“To the outsider, Roanoke proper feels larger than its population of 97,000, especially because of its sizable downtown and active neighborhoods. Friendly locals I chatted with said the city had come alive in just the past few years, and one former resident I ran into twice, who now lives in Houston, couldn’t stop raving about the changes.
‘When I lived here it was a sleepy burg, and now it’s thriving,’ he said. ‘There’s music, art, the bike trails, restaurants. I still can’t believe it.’
The next day, our challenge was to venture into a few neighborhoods by navigating the scenic Roanoke River Greenway, a popular paved bike trail snaking through town and crossing the river at several points. We made it only a few hundred yards before we hit barricades. Because of the flood, several sections of the trail were under water.
Undaunted, we wound our way through Old Southwest, an architecturally rich residential area, and over to the charming Grandin Village, a revitalized business district born in the 1920s and now home to Roanoke Natural Foods Co-op, a Saturday farmers’ market, the restored 1932 Grandin Theater, boutiques, yoga studio, and the farm-to-table hot spot, Local Roots restaurant. Heading back downtown, we popped into Black Dog Salvage, an architecture salvage operation whose affable owners star in the DIY Network show ‘Salvage Dawgs’ and whose 40,000-square-foot showroom is crammed with vintage columns, doors, windows, and bathtubs.”
The Boston Globe has a Sunday circulation of 362,849, and the article appeared online as well.
Read the online article on the Boston Globe website >>>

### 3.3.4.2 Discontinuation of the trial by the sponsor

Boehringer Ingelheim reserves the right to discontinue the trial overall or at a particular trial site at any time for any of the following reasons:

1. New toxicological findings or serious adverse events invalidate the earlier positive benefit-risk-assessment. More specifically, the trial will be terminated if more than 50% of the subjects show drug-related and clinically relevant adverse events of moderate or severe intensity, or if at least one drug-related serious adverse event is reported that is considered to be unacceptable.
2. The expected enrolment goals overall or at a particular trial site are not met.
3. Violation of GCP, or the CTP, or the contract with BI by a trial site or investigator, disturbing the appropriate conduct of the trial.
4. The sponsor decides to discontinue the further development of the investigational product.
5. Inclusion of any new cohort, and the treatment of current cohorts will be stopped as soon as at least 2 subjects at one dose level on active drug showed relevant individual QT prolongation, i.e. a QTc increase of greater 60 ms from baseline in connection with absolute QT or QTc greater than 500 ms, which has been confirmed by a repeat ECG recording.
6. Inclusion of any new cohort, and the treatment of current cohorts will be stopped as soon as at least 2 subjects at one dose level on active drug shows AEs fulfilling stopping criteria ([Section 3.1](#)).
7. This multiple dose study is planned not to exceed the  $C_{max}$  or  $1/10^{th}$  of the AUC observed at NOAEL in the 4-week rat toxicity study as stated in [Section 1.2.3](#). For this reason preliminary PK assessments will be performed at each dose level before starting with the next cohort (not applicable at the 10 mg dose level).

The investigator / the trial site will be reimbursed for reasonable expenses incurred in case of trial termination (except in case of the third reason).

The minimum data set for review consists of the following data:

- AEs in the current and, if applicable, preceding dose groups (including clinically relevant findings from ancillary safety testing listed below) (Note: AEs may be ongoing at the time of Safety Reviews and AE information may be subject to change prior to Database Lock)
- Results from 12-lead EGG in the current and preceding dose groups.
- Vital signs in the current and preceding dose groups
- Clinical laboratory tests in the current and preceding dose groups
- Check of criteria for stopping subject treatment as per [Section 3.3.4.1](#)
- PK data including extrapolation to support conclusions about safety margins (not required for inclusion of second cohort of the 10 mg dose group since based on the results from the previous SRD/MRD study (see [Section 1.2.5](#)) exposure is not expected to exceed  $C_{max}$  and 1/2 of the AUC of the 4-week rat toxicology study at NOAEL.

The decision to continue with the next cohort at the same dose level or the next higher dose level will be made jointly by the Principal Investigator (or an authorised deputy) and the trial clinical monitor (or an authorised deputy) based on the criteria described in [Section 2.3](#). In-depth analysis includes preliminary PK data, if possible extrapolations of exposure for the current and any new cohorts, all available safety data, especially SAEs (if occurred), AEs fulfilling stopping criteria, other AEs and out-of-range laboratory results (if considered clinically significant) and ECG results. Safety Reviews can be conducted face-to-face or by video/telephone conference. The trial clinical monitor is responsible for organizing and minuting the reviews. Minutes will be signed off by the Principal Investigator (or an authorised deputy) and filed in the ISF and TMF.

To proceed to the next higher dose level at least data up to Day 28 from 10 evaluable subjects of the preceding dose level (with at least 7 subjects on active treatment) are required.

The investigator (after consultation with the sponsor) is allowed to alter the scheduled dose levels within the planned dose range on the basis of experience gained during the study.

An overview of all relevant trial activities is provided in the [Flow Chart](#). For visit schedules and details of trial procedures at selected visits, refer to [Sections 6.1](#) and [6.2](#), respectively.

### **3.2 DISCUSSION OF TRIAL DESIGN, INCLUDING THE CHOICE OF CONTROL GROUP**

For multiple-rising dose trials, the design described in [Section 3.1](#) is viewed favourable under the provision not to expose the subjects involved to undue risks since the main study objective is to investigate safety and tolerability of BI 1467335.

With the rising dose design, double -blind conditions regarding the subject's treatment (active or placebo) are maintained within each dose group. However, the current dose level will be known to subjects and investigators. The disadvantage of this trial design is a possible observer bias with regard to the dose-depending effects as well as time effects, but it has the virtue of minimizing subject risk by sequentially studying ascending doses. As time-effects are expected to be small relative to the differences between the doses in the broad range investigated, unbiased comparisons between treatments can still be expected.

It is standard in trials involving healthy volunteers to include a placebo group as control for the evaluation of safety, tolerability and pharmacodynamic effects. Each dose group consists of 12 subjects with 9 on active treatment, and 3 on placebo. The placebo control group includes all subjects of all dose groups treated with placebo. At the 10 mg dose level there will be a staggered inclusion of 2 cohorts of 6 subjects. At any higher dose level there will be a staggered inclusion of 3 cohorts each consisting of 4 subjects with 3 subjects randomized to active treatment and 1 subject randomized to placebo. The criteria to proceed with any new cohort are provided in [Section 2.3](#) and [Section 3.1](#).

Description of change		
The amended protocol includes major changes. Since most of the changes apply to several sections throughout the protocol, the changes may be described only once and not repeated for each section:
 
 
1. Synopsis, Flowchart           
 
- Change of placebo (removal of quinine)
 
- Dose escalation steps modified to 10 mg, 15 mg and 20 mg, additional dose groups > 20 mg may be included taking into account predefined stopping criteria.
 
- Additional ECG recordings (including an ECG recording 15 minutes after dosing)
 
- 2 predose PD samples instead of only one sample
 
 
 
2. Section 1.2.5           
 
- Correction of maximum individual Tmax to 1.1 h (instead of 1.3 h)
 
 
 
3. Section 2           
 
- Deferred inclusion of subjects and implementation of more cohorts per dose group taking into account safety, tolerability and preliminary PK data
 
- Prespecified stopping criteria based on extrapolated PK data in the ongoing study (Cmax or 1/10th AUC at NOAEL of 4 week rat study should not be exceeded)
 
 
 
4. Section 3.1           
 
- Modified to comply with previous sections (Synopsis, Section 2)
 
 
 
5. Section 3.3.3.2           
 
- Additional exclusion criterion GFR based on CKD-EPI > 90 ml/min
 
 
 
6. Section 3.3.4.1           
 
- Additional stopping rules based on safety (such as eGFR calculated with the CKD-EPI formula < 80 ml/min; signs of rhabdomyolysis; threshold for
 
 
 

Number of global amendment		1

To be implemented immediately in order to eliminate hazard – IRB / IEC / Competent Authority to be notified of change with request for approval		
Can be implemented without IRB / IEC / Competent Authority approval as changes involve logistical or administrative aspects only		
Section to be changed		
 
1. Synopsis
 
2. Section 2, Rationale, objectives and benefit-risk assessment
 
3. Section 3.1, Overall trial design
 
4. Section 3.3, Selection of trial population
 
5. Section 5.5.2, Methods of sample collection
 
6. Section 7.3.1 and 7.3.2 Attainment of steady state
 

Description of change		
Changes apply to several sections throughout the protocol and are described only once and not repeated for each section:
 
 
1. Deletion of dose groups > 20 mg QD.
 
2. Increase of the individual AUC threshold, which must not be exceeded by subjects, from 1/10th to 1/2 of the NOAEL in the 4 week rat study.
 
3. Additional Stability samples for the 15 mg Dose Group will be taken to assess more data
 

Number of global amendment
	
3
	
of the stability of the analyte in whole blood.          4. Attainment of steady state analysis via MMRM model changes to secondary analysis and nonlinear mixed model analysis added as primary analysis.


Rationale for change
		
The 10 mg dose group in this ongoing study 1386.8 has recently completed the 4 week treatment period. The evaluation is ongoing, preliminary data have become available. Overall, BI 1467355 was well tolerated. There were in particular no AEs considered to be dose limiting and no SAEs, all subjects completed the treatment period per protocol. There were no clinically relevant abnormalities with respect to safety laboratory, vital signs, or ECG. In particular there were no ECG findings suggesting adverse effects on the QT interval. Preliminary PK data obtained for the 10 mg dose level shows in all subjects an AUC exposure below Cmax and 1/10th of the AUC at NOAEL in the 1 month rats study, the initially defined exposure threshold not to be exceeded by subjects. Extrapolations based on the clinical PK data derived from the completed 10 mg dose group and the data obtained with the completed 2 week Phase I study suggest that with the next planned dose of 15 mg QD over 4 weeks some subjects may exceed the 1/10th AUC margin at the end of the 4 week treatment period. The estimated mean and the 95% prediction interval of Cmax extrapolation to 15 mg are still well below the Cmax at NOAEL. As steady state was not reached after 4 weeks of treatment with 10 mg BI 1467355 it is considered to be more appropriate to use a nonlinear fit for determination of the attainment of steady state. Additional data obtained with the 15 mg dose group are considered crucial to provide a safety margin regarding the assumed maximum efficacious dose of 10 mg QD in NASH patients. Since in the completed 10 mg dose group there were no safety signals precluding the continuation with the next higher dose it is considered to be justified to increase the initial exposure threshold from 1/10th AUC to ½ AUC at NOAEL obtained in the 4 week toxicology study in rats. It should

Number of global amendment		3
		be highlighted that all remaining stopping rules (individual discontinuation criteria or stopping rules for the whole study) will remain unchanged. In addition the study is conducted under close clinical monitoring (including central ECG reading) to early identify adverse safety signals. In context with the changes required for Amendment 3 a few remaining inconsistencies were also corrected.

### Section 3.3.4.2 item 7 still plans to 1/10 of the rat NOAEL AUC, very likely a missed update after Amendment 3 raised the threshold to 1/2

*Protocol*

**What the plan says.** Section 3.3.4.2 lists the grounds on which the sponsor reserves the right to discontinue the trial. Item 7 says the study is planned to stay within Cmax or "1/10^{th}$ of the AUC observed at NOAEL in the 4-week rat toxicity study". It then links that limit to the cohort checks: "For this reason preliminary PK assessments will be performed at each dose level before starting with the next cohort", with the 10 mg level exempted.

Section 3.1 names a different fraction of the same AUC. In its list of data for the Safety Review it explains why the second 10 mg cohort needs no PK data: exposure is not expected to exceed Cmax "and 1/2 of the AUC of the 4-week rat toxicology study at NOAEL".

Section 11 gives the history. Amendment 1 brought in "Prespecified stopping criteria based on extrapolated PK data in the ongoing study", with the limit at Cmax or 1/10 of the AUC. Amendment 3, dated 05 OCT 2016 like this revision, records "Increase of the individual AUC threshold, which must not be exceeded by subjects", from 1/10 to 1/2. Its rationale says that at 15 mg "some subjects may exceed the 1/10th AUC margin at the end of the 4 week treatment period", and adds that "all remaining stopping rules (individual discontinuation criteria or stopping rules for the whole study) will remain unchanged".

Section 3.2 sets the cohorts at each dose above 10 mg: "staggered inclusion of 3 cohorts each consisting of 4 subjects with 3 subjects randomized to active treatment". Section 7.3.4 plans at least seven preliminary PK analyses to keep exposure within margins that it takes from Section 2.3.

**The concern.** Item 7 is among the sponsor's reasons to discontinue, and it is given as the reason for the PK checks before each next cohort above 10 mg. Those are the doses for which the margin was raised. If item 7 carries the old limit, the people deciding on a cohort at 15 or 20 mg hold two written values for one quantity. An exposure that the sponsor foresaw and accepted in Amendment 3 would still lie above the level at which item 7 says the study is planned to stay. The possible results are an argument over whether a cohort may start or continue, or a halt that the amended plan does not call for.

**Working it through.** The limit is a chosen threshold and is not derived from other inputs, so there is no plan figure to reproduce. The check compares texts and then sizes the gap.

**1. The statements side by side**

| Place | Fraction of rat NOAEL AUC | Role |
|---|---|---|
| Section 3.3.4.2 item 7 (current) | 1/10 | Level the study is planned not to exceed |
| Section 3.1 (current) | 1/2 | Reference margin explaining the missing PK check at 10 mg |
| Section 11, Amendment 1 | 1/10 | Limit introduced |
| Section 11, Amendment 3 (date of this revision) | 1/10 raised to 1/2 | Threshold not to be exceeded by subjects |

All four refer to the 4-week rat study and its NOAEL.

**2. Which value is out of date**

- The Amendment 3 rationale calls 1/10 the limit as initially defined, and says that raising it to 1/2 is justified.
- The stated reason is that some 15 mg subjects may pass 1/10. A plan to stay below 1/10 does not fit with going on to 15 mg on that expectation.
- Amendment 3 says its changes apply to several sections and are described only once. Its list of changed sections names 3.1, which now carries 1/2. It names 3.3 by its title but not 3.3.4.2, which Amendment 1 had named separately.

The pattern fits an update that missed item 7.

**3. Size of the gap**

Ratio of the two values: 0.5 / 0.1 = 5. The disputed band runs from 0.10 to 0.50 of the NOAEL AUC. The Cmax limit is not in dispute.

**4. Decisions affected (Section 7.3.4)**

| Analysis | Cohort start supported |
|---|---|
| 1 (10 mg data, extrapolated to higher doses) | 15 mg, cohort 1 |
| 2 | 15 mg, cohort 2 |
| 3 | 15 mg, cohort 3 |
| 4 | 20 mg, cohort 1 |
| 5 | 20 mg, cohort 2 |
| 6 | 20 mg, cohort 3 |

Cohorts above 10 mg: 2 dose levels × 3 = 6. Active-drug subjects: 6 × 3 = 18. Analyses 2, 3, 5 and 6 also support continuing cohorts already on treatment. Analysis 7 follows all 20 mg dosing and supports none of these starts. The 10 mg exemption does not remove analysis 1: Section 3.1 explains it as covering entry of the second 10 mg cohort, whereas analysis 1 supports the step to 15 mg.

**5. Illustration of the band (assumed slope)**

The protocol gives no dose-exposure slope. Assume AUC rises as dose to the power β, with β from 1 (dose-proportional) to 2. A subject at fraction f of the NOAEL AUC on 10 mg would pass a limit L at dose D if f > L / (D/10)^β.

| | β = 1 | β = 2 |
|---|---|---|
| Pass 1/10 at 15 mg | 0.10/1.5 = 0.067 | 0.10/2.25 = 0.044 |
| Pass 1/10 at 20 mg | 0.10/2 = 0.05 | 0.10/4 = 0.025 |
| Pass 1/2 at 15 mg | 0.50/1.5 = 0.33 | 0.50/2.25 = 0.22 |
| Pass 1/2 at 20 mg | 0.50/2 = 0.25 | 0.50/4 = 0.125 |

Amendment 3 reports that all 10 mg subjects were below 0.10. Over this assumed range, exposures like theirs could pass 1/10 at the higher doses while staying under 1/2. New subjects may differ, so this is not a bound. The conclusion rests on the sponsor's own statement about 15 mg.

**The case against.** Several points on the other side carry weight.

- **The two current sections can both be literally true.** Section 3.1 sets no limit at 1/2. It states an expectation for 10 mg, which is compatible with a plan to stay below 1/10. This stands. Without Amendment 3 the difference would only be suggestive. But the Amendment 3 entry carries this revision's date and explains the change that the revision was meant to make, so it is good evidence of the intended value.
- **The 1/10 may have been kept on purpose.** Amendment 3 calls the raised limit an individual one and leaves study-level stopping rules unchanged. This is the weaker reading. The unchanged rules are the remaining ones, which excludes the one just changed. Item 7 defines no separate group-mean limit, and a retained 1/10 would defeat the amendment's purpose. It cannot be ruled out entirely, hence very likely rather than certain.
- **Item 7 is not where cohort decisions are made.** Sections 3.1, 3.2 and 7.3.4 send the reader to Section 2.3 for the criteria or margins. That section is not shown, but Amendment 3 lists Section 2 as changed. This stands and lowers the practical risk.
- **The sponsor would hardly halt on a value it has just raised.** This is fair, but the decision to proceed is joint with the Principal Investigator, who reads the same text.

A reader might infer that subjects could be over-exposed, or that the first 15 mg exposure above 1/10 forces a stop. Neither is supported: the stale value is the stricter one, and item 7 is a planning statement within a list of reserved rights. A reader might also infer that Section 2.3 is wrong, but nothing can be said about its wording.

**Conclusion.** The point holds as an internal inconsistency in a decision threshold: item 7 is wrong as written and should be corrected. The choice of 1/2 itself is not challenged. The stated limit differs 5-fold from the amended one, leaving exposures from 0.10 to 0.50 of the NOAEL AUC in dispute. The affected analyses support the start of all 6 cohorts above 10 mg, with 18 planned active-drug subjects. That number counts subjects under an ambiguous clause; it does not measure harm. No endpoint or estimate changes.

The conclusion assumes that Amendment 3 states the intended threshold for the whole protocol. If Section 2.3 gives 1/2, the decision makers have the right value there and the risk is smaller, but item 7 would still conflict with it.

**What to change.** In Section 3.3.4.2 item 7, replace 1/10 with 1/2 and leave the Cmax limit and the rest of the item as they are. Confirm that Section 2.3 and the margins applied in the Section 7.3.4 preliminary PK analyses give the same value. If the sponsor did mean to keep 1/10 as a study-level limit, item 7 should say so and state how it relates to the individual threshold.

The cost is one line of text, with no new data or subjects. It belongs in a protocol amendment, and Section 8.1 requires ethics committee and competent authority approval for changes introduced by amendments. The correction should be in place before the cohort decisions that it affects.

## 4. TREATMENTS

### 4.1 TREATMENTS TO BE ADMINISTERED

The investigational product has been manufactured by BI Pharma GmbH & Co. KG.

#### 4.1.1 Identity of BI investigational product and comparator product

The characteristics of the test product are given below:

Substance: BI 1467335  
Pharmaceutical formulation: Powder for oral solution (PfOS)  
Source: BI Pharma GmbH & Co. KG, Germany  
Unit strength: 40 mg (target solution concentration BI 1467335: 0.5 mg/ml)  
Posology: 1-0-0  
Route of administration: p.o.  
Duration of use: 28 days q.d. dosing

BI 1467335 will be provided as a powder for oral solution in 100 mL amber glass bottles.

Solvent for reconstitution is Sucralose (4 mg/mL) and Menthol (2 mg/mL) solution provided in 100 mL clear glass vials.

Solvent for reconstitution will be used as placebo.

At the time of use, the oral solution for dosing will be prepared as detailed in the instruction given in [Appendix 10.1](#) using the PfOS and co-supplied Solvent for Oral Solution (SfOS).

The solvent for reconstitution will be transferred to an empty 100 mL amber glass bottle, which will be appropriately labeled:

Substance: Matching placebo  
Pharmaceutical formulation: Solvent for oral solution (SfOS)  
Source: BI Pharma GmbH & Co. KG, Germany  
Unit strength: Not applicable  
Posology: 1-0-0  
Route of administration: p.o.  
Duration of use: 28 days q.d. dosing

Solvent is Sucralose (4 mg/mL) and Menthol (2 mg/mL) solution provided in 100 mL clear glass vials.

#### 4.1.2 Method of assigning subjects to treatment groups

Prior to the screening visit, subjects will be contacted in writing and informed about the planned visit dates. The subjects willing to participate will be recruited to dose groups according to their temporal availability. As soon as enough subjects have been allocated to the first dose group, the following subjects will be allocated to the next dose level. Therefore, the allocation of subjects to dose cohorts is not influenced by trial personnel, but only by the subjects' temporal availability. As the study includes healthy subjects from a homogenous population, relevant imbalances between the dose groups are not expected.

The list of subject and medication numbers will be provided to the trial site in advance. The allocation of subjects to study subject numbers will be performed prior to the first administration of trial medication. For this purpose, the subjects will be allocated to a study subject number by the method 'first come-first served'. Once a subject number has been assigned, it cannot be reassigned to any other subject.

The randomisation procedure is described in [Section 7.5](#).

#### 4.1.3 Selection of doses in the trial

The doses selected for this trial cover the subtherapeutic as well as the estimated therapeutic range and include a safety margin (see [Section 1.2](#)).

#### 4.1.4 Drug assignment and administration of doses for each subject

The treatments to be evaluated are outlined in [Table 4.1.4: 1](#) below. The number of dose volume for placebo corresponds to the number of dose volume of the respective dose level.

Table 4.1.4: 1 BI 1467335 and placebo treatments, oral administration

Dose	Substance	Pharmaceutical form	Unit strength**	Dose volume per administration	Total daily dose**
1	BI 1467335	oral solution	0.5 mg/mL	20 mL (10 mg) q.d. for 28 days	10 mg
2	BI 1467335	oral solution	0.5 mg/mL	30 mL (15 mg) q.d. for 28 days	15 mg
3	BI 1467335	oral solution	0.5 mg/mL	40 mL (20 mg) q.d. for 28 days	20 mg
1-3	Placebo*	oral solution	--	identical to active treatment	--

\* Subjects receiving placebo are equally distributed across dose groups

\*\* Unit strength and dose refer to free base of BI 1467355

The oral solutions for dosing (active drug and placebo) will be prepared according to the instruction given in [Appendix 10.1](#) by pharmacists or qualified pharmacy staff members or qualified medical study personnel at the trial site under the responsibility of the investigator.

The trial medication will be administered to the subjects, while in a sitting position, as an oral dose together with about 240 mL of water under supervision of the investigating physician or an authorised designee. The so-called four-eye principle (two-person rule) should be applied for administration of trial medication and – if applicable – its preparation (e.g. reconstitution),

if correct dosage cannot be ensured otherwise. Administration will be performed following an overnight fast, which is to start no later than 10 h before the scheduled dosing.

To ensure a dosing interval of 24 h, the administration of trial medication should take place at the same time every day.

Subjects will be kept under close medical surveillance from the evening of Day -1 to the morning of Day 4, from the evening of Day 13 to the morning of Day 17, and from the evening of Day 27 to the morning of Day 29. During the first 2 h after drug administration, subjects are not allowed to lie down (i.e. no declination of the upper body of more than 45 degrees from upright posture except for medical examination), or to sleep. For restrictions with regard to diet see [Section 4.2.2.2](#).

Alleghany Highlands Races Recognized

alleghany highlands gran fondoThe Alleghany Highlands continue the tradition of putting the Roanoke Region on the outdoor recreation map. Races in the highlands recently won praise from Blue Ridge Outdoors magazine, one of the strongest and most trusted authorities on outdoor sports in the region. In their February issue, Blue Ridge Outdoors cited the Middle Mountain Momma cycling race, the Alleghany Highlands Triathlon, Jackson River Scenic Trail Half Marathon, Allegheny Gran Fondo, and events at Lake Moomaw including a BASS fishing tournament and open water swim.

From biking, cycling, and trail running, to open water swimming and fishing, the Alleghany Highlands has something for every competitor. This diversity is just another example of the Roanoke Region’s ample outdoor recreation resources. 

Roughly half of the Alleghany Highlands lies inside the national forest, and includes a large portion of Douthat State Park meaning there is endless opportunities to get out and explore the area, even if you are not racing. 
Learn more about the races and other outdoor activities in the area here >>>

2013 A Good Year for Roanoke Region

Building on a 30 year tradition of success, the Roanoke Regional Partnership continued the economic growth of the Roanoke Region in 2013. 

Audience Reach 2013Founded in 1983, over the past 30 years the Partnership has assisted in bringing $1.5 billion in new investment and 14,000 primary new jobs to the region. Last year was no different, as the organization assisted 370 companies, and helped facilitate $122 million in new capital investment resulting in almost 300 new jobs for the area. Anchored by the largest single new business investment in Virginia in 2013 – Ardagh Group’s plan to open a new facility in Roanoke County – Roanoke saw new and expanding businesses across manufacturing, service, and retail. Once in full operation, the economic impact of these businesses is expected to jump to $159 million and over 600 new jobs for the region. 

As part of the Roanoke Regional Partnership’s mission to bring more attention to the area through different media, the audience reach continued to expand in 2013 through website visitors, newsletter subscribers, and social media exposure. 

The Roanoke Region also made 31 “Best of” lists in 2013, up from 20 the year before, including Best Places for Career and Business by Forbes, Best Regional Hospitals by U.S. News, 10 Beautiful Places to Run by USA Today, and Leader in Workforce Growth by Area Development Magazine.